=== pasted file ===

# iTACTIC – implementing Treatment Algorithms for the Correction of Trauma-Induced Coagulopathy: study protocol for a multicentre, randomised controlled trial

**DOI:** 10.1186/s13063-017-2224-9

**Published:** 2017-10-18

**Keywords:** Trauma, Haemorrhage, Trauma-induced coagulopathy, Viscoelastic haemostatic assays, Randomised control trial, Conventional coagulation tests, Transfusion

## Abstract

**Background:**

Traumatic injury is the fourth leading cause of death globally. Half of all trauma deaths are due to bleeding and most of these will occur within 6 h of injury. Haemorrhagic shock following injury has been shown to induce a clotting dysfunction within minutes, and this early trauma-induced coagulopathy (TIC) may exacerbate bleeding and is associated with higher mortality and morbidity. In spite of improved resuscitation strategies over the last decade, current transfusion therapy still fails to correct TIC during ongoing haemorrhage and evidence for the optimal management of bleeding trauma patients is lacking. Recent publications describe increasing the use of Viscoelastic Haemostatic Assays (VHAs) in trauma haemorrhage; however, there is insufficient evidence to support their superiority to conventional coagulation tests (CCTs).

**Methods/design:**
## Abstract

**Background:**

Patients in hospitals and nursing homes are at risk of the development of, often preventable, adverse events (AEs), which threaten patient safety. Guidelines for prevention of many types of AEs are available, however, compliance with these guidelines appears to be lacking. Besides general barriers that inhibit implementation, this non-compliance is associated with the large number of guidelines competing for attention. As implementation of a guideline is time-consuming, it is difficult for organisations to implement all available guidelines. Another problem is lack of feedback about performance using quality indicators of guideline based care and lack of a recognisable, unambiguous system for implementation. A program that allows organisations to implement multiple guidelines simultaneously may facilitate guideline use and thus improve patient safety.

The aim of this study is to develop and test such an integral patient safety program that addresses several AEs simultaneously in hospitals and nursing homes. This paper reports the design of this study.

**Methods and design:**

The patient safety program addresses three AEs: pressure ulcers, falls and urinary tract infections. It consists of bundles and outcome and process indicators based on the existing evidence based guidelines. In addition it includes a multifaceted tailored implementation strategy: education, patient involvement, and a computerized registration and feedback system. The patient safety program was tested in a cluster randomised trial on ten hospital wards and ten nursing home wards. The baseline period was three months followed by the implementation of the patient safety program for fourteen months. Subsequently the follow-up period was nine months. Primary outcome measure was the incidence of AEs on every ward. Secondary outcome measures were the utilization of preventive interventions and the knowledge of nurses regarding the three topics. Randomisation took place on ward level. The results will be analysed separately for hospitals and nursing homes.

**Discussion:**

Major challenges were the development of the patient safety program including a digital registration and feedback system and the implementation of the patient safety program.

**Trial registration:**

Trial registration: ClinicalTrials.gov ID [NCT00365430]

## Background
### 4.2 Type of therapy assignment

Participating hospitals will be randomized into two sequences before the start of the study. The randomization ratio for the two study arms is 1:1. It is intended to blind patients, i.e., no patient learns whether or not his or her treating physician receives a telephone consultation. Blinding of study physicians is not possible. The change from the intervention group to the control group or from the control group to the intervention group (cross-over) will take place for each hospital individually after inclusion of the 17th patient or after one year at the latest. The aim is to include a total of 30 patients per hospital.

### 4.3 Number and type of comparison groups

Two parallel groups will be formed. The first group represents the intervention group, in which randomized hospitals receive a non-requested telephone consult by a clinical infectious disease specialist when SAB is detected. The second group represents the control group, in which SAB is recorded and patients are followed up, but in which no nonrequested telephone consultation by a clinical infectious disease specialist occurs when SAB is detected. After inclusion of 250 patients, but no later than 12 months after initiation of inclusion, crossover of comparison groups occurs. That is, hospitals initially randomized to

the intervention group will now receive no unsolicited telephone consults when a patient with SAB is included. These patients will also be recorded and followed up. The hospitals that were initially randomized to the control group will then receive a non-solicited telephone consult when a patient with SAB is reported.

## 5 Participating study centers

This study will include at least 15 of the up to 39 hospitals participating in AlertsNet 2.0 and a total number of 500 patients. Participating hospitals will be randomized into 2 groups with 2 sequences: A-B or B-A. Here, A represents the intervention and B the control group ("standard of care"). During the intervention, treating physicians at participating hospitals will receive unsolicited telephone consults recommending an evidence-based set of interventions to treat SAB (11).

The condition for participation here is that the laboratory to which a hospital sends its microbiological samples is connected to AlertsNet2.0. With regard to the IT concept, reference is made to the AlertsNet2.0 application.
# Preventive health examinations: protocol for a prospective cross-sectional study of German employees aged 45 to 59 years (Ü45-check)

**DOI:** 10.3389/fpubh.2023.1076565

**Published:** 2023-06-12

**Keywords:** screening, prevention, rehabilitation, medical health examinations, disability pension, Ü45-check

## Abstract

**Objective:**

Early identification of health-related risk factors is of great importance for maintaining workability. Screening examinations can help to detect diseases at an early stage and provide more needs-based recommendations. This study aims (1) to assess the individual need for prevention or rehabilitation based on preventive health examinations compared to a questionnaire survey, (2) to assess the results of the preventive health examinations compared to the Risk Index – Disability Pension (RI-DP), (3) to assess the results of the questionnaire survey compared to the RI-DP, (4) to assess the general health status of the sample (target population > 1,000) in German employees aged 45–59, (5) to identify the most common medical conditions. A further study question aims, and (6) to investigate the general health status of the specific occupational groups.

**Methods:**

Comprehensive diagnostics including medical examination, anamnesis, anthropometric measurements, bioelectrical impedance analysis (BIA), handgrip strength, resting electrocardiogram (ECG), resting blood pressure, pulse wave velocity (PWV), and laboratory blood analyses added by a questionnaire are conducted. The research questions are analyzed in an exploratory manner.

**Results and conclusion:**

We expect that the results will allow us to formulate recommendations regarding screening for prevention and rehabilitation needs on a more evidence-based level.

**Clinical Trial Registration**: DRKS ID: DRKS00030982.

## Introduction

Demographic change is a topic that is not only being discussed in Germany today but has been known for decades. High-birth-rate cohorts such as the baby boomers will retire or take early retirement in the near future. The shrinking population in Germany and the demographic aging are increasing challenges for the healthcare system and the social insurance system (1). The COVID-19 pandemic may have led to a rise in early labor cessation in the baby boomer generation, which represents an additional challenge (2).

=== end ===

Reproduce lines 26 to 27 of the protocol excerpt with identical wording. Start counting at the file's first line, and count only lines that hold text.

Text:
This study will include at least 15 of the up to 39 hospitals participating in AlertsNet 2.0 and a total number of 500 patients. Participating hospitals will be randomized into 2 groups with 2 sequences: A-B or B-A. Here, A represents the intervention and B the control group ("standard of care"). During the intervention, treating physicians at participating hospitals will receive unsolicited telephone consults recommending an evidence-based set of interventions to treat SAB (11).

The condition for participation here is that the laboratory to which a hospital sends its microbiological samples is connected to AlertsNet2.0. With regard to the IT concept, reference is made to the AlertsNet2.0 application.